Hackers targeting the Los Angeles Unified School District have made a ransom demand, officials confirmed Tuesday, suggesting the attackers have extracted sensitive data or thought they could trick the district into thinking they had.
“We can confirm that a request was made,” said Supt of the Los Angeles school. Alberto Carvalho said. “Demand is not being answered.”
Carvalho declined to disclose the amount of the ransom demand or any further information about what, if any, information the attackers might be holding.
He said there were “no new security breaches” and the school system was continuing “the addition of our applications and systems”.
Officials said they were optimistic that Social Security numbers and other sensitive information of employees would be kept safe. But outlooks related to student information, such as grades, course schedules, disciplinary records and disability status, may vary. The school district does not collect social security numbers for students and parents.
Earlier, Carvalho revealed that the attackers extended their deadlines Negotiate without specifically mentioning the ransom amount. Carvalho added that the district is taking advice from experts and law enforcement, including the FBI and the Los Angeles Police Department.
In a related development, federal officials on Friday announced a New Major Funding Scheme Help public agencies better protect themselves from cyberattacks.
Demand for funds is widely expected in the wake of a cyber attack, which is discovering On the evening of Saturday, September 3rd over Labor Day weekend.
Hackers often threaten to post sensitive data online without being paid, but it’s hard to determine what they’re getting, and they may be lying.
In general, such payments are a bad idea, said Clifford Newman, director of the USC Center for Computer Systems Security.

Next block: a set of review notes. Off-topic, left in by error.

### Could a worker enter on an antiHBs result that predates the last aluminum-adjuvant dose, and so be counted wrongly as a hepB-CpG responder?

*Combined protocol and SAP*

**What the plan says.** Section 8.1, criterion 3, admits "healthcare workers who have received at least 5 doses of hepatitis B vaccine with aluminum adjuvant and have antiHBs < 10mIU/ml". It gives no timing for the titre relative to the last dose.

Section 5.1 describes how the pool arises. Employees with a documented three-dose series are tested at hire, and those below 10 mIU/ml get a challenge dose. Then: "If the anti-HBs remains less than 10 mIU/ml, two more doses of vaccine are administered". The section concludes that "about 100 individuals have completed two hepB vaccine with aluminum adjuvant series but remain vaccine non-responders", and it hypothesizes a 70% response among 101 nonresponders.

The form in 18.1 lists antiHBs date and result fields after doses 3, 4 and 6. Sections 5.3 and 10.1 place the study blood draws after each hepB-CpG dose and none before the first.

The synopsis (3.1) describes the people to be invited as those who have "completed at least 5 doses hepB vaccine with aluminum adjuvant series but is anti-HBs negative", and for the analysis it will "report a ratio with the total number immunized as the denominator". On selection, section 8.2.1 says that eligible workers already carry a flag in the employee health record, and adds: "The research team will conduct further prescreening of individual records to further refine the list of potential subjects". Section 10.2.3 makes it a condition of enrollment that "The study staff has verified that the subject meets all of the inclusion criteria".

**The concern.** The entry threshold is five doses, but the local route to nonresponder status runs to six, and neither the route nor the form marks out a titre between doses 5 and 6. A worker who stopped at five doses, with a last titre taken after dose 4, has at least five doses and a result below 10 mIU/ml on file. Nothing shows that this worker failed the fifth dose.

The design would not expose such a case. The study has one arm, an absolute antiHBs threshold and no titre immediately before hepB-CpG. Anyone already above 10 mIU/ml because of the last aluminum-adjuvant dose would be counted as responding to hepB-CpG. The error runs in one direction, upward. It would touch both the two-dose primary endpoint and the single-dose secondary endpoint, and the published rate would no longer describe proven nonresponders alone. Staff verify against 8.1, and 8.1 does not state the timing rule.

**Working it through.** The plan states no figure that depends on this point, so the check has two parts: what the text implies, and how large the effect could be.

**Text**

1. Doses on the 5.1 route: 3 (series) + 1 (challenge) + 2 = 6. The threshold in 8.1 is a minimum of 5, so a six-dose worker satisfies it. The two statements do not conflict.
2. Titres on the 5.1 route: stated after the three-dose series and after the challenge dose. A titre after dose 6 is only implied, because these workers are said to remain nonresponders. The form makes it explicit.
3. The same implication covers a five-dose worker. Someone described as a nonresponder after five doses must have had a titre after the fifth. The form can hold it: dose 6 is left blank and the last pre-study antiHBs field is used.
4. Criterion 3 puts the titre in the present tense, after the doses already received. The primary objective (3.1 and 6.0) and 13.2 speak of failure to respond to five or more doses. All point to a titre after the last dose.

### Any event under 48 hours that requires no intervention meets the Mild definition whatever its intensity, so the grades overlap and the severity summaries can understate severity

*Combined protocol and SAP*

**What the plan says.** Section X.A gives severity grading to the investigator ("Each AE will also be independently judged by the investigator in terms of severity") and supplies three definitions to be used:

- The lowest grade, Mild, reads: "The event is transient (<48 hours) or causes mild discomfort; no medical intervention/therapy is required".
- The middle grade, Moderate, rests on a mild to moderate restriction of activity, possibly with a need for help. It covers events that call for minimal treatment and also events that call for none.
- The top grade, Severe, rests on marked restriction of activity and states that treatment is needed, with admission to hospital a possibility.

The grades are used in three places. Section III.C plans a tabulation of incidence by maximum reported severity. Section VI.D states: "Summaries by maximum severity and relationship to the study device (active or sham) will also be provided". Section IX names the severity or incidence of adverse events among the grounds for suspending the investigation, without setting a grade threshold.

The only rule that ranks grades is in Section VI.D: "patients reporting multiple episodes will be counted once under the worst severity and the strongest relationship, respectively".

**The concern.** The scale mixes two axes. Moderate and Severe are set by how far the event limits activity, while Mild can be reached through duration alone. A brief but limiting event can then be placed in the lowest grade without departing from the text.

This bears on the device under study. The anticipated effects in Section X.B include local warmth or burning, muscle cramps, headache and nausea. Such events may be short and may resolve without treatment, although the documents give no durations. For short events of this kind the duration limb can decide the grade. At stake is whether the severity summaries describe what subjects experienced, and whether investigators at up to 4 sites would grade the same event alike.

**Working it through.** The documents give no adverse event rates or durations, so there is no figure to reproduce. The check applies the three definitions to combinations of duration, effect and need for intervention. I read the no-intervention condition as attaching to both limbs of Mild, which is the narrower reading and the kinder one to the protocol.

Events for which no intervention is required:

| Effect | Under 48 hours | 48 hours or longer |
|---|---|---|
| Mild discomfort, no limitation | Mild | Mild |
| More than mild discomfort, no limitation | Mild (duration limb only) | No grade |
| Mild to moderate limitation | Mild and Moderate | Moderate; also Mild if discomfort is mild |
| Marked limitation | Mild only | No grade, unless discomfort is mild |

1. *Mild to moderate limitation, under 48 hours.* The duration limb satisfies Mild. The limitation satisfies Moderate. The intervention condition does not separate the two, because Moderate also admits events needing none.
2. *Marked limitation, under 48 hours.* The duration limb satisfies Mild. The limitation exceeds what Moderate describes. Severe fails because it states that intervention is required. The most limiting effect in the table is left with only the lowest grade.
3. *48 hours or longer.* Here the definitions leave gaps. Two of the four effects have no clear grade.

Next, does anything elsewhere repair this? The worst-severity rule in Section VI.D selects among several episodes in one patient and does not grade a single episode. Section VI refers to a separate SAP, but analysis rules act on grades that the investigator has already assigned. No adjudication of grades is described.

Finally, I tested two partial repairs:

“It’s important for any organization affected by ransomware to understand that even if they pay the ransom demand, they will still incur significant IT costs and delays in fixing their systems,” Neuman said. “Best course of action is not to pay the ransom – restore the system from backup.”
He added: “There is no reason to believe that even if the ransom is paid, criminals will actually delete the leaked data.”
Attempts to leak data were one element of the attack on LA Unified. Another involved trying to disable regional computer systems, making them inaccessible.
Although both parts of the attack were only partially successful, full recovery was difficult. For example, information on Tuesday’s Board of Education meeting was released through a makeshift, cumbersome web page. Campuses reopened on schedule Tuesday after Labor Day, but many students, parents and staff said they lost a full teaching or work week as technicians double-checked and gradually rebooted systems and users reset more than 600,000 passwords.
along the way, School district finds malware Attackers are left behind, potentially wreaking more havoc if undetected and carefully disabled.
Carvalho described the malware as “a digital tripwire left behind that, if tripped, will further disable or infect the system.” The discovery led to delays in resetting the district’s password, in part due to concerns that new passwords could also be stolen.
The second week after the attack, operations unfolded more smoothly, even as technicians struggled to restore LA Unified’s online system for handling procurement and the bidding process for suppliers and construction projects.
Although recently Audit points out huge flaws LA Unified is far from alone when it comes to school district cybersecurity.
“The only unusual thing about this attack is that it involved the second largest district in the country. Putting that fact aside, unfortunately, such incidents are all too common,” said Brett Callow, a threat analyst at cybersecurity firm Emsisoft. “Already this year, 25 other districts and 425 schools have found themselves in the same position as LAUSD.”
Most of these incidents resulted in the leakage of stolen data online.
One Websites that track reported cyber attacks A county education office in California recently paid a ransom of $400,000.
Los Angeles Unified Attack associated with criminal groups It claims to be the Guilty Society, although authorities refuse to confirm it.